Real-World Job Search Tips
There's no end the amount of advice available to job seekers. Some of it may seem too generic or theoretical. Forbes.com recently published a job-seeking article based on interviews of several people who shared how they found jobs in the last few months. I believe all the advice is valid -- but thought I'd expand on their thoughts and give you more ideas to consider.
1. Reach out to companies you admire.
2. Focus on quality, not quantity -- targeted letters/resumes, not e-mail blasts.
- By targeting your search, you can increase your odds of being considered for an interview. Many folks send out hundreds of resumes hoping to win a "numbers game." For very generic positions, this may work. But for jobs requiring specific expertise, you need to target your resume to the job. Highlight the experiences that you need the resume reviewer to read; don't bury them in a lot of generic information typically used for resume blasts to a large audience.
- By finding specific companies, you can mention in your introductory or cover letter why you are applying to their specific company. Managers like applicants who have a strong desire to work for them, not just land any job. Do your homework to learn about possible companies that match your interests. Resources like Hoovers or your local library's company databases can prove invaluable.
-- Applying for jobs? Click here to find out what they pay.
3. Use a blog to show off your expertise.
4. Tap online job sites
- Look beyond the mega-sites
5. Clean up your online profile
- Make sure you are self-Googling periodically
- Social media and job boards have grown multi-fold in the last few years. Although company and mega-job boards, like CareerBuilder, are great resources, also realize that jobs are posted in other unique ways. Twitter boasts TweetmyJobs. LinkedIn has groups for many areas of expertise, which often include a job posting section. People are even starting to leverage Foursquare to post jobs. Even Facebook has online communities that can share job leads. Some companies even off an option to be texted on your phone when a job is posted matching your interests. There are also job boards for many of the specific occupations -- use Google to find them.
- Good recruiters are posting jobs all across the Web. They are also conducting online searches that may find you if you are posting to a blog (yours or guest posting to others). With this in mind, you do need to make sure they don't find negative information about you. It may never come up in conversation (so you'll not know they found it), but it could knock you out of consideration. This includes negative comments on other people's blogs.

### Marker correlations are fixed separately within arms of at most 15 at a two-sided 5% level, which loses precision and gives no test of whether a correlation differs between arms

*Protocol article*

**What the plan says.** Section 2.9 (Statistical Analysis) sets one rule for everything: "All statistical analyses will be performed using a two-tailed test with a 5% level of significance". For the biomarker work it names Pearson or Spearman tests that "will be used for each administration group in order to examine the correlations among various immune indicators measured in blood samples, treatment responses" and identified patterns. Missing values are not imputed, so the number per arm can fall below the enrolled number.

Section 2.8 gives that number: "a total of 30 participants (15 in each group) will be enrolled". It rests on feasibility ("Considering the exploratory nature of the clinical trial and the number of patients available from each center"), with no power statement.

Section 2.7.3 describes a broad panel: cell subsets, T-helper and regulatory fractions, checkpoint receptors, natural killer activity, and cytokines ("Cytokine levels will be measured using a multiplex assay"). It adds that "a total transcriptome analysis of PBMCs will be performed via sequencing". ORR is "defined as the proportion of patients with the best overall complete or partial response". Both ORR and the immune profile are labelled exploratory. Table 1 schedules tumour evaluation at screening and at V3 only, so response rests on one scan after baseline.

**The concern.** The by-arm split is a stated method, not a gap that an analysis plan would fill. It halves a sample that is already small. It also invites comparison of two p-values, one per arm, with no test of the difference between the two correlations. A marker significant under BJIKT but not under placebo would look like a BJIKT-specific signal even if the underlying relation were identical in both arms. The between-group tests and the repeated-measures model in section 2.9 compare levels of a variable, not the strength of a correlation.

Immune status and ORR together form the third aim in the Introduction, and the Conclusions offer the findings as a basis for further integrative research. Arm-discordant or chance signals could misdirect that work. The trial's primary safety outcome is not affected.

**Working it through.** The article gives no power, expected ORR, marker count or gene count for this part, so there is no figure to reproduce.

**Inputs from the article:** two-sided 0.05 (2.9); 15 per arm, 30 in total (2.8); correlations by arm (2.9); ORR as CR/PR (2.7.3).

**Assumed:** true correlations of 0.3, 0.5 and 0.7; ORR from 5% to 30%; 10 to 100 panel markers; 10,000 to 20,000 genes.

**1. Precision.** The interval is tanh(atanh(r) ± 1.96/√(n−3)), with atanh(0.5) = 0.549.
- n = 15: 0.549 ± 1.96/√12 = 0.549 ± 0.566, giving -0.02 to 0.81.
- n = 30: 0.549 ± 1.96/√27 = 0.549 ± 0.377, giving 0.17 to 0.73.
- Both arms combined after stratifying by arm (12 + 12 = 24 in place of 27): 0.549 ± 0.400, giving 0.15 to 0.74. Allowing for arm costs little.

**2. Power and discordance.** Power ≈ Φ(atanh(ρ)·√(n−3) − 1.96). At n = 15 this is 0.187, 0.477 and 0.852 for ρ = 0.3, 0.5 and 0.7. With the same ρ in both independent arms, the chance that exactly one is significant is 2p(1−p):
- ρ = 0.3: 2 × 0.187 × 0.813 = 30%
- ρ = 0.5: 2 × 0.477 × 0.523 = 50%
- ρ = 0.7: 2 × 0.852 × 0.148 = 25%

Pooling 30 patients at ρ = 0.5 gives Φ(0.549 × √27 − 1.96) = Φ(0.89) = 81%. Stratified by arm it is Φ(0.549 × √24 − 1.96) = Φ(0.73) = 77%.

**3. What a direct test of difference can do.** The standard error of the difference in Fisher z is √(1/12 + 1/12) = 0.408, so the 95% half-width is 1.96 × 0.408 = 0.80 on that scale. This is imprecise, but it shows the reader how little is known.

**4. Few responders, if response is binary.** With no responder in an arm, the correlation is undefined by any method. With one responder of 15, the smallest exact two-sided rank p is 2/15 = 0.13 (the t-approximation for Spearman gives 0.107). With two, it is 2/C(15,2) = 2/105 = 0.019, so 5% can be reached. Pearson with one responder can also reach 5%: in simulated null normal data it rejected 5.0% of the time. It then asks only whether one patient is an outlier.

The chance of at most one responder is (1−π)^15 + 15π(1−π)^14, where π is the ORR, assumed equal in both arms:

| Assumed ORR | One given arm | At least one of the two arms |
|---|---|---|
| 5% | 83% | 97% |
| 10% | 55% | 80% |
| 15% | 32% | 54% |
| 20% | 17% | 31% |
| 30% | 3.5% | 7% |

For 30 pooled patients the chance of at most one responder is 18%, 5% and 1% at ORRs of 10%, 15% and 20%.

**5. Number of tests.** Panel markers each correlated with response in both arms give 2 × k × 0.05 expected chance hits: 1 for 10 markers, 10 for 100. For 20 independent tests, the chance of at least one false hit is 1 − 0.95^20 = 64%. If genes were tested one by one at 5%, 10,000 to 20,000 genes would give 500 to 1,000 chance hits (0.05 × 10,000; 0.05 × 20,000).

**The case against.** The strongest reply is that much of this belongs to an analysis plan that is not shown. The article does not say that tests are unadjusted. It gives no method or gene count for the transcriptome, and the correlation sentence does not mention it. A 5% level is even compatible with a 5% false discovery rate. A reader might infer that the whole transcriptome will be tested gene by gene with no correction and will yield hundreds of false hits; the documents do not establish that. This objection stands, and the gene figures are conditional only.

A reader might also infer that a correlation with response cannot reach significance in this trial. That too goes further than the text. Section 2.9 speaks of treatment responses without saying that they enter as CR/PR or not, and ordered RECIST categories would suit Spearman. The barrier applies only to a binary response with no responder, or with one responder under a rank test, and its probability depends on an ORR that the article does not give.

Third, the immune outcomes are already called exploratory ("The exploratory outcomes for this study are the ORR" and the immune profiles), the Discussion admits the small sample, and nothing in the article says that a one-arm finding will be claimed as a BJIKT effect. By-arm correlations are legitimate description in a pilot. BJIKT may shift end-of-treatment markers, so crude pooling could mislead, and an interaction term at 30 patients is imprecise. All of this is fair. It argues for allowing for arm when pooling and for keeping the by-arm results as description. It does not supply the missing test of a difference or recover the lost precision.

-- Find out what your dream job pays - click here.
6. Use a headhunter.
7. Use your network to make you look good
- Mutual friends can sing your praises.
- This is common advice all tied to leveraging a network. Consider how important it is to leverage your closest contacts. Many job seekers are afraid to talk about their unemployment; but remember, friends and colleagues who CAN help you, WILL help you. They may assume you've got your situation well under control, and won't reach out on your behalf unless you ask.
- Recruiters are paid by clients, not job seekers. Find recruiters who have similar job postings to the type of job you seek. The best way to get their attention is to e-mail them with the job title/number in the subject heading of your email. If there isn't a job posted you qualify for, you can state that you understand they haven't posted a job that you're a match for, but wanted to touch base for future opportunities. Of course, the best way to contact a recruiter is through your network, leveraging a common friend. Recruiters are more likely to help friends of friends.
8. Pound the pavement
- Drop off your resume at offices and assess companies.
9. Be persistent
- Call/email employers at least twice a week.
10. Stay organized.
- Keep track of everyone you talk to and follow up.
- You won't land a job by just e-mailing dozens resumes. You need to have a multi-faceted approach. I have told teachers, like the one mentioned in the article, to stop by schools and drop off your resume. If you leave a friendly impression, they may call you back. In some cases, they may interview you on the spot. Not often, but it does happen -- be ready for this.
- It's important to know who you've talked to you and when. Especially when working with recruiters and HR folks. When they call you back, you want to have your list handy so you know exactly what they are calling in reference to. Remember, you need to make the impression that you are very interested in their specific opportunity (even if you're interested in 20 specific opportunities).
- In addition to being persistent, you need to be patient. I know financially speaking, this can be very trying. But you need to plan for your job hunt to be long term (plan your spending accordingly); keep plugging away and the right job will come along. It did for all the folks mentioned in the article, and it will for you.